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they were told in the president's letter that tonight the troops remain in libya and in yemen for the future. but even beyond that accounting from the president to congress tonight, we do have one more nation to add to that list of where americans are deployed abroad. they are deployed now to turkey. and this is the second thing to know in today's news that is a deployed abroad. they are deployed to turkey. this is the second thing to know about today. this is a surface to air missile designed to seek out and destroy incoming missiles. it tries to shoot the rockets out of the sky. as the syrian government is being accused of using sudden
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missiles against their own people, they are sending battles of patriot missiles. that's the nation of turkey. turkey requested the missiles earlier this month. today we found out they are not only getting the missiles, they are getting 400 americans to operate them as well. that will have huge security consequences if syria decides to project over their border into turkey. now there will be not just turks there but uniformed american military personnel as well. it's decided to approve a report more than three years in the making. senate investigators spent the last three years reviewing documents. they have now submitted their
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report which is 6000 pages. diane finestein says the classify report uncovers startling details about the program. before the report can be released to the public and it's not even certain that will happen, the cia gets to review the finding and give their side of the story. andrea mitchell has obtained an internal e-mail from the acting director of the cia to all employees. it says we are well aware this program has been the subject of much controversy. it's important to remember the program was terminated by presidential executive order almost four years ago. general that was an internal e-mail obtained tonight by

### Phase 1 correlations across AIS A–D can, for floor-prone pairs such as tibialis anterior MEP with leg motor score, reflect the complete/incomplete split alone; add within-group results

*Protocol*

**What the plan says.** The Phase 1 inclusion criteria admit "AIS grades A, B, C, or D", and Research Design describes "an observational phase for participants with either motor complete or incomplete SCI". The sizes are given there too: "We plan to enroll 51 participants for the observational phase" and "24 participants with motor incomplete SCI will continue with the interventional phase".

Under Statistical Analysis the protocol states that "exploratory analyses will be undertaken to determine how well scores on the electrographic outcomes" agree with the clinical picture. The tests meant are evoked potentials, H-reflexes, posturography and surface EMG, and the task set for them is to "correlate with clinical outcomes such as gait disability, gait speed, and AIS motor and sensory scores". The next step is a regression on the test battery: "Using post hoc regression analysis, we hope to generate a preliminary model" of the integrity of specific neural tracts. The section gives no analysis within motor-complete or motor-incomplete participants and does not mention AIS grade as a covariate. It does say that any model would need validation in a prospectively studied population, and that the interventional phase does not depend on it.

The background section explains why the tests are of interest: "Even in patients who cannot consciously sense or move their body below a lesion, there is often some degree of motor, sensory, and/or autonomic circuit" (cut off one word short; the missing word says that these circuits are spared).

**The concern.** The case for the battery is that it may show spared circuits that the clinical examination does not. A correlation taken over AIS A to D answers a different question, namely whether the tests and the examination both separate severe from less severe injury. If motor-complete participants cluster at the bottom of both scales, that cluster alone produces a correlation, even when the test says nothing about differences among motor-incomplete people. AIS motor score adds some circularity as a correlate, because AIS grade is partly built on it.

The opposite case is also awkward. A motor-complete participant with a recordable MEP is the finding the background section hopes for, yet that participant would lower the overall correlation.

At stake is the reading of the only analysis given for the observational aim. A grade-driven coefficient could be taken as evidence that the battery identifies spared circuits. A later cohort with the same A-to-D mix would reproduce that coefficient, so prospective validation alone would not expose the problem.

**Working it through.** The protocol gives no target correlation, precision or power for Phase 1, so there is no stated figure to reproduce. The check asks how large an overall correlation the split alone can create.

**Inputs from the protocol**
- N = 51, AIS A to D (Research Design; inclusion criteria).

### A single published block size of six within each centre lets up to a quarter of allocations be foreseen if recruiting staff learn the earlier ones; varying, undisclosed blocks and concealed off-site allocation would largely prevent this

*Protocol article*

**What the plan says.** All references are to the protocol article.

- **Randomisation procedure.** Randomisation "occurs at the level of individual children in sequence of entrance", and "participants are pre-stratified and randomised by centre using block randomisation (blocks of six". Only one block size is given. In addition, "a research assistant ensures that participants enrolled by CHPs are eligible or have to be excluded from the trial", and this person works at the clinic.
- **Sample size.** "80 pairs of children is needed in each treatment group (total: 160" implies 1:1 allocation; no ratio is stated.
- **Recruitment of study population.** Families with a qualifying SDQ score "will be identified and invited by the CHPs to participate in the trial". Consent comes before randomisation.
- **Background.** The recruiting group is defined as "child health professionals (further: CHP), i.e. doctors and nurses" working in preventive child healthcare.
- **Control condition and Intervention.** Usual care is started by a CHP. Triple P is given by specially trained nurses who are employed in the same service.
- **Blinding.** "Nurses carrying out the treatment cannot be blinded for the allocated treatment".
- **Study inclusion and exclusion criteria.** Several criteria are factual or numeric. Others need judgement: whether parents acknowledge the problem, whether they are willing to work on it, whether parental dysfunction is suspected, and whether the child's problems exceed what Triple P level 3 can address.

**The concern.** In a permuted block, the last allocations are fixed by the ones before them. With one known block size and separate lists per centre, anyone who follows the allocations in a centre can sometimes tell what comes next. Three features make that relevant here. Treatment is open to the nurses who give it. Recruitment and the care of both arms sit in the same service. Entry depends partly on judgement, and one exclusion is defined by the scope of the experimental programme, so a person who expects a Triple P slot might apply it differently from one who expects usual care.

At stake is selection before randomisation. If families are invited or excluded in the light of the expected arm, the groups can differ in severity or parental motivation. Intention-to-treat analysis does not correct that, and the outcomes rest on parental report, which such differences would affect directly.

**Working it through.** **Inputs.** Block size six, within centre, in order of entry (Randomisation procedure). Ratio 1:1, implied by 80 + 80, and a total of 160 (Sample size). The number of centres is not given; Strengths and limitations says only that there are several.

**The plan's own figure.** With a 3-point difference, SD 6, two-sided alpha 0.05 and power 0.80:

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andrea mitchell. a news day like this tends to occlude all other news except the big story. that is what's going on. we'll be right back. [ woman ] ring. ring. progresso. i just finished a bowl of your new light chicken pot pie soup and it's so rich and creamy... is it really 100 calories? let me put you on webcan... ...lean roasted chicken... and a creamy broth mmm i can still see you. [ male announcer ] progresso. you gotta taste this soup. military families face, we understand. at usaa, we know military life is different. we've been there. that's why every bit of financial advice we offer is geared specifically to current and former military members and their families. [ laughs ] dad! dad! [ applause ] ♪ [ male announcer ] life brings obstacles. usaa brings advice. call or visit us online.
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we're ready to help. in that time there've been some good days. and some difficult ones. but, through it all, we've persevered, supporting some of the biggest ideas in modern history. so why should our anniversary matter to you? because for 200 years, we've been helping ideas move from ambition to achievement. and the next great idea could be yours. ♪
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i tell them dentures are very different to real teeth. they're about 10 times softer and may have surface pores where bacteria can grow and multiply. polident is specifically designed to clean dentures daily. its unique micro-clean formula kills 99.9% of odor causing bacteria and helps dissolve stains, cleaning in a better way than brushing with toothpaste. that's why i recommend using polident. [ male announcer ] polident. cleaner, fresher, brighter every day.
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this reduced sodium soup says it may help lower cholesterol, how does it work? you just have to eat it as part of your heart healthy diet. step 1. eat the soup. all those veggies and beans, that's what may help lower your cholesterol and -- well that's easy [ male announcer ] progresso. you gotta taste this soup. this afternoon in washington, d.c., at roughly the same time, flags atop the white house and the u.s. capitol building were both lowered to half staff. president obama ordered flags to be flown at half staff in all u.s. public buildings and grounds and all u.s. facilities and consulates in the world. in the wake of the massacre in newtown, connecticut. flags will remain at half staff until sunset on tuesday. and it was the sight of the flags, the president wiping tears from his eyes, repeatedly, at the white house.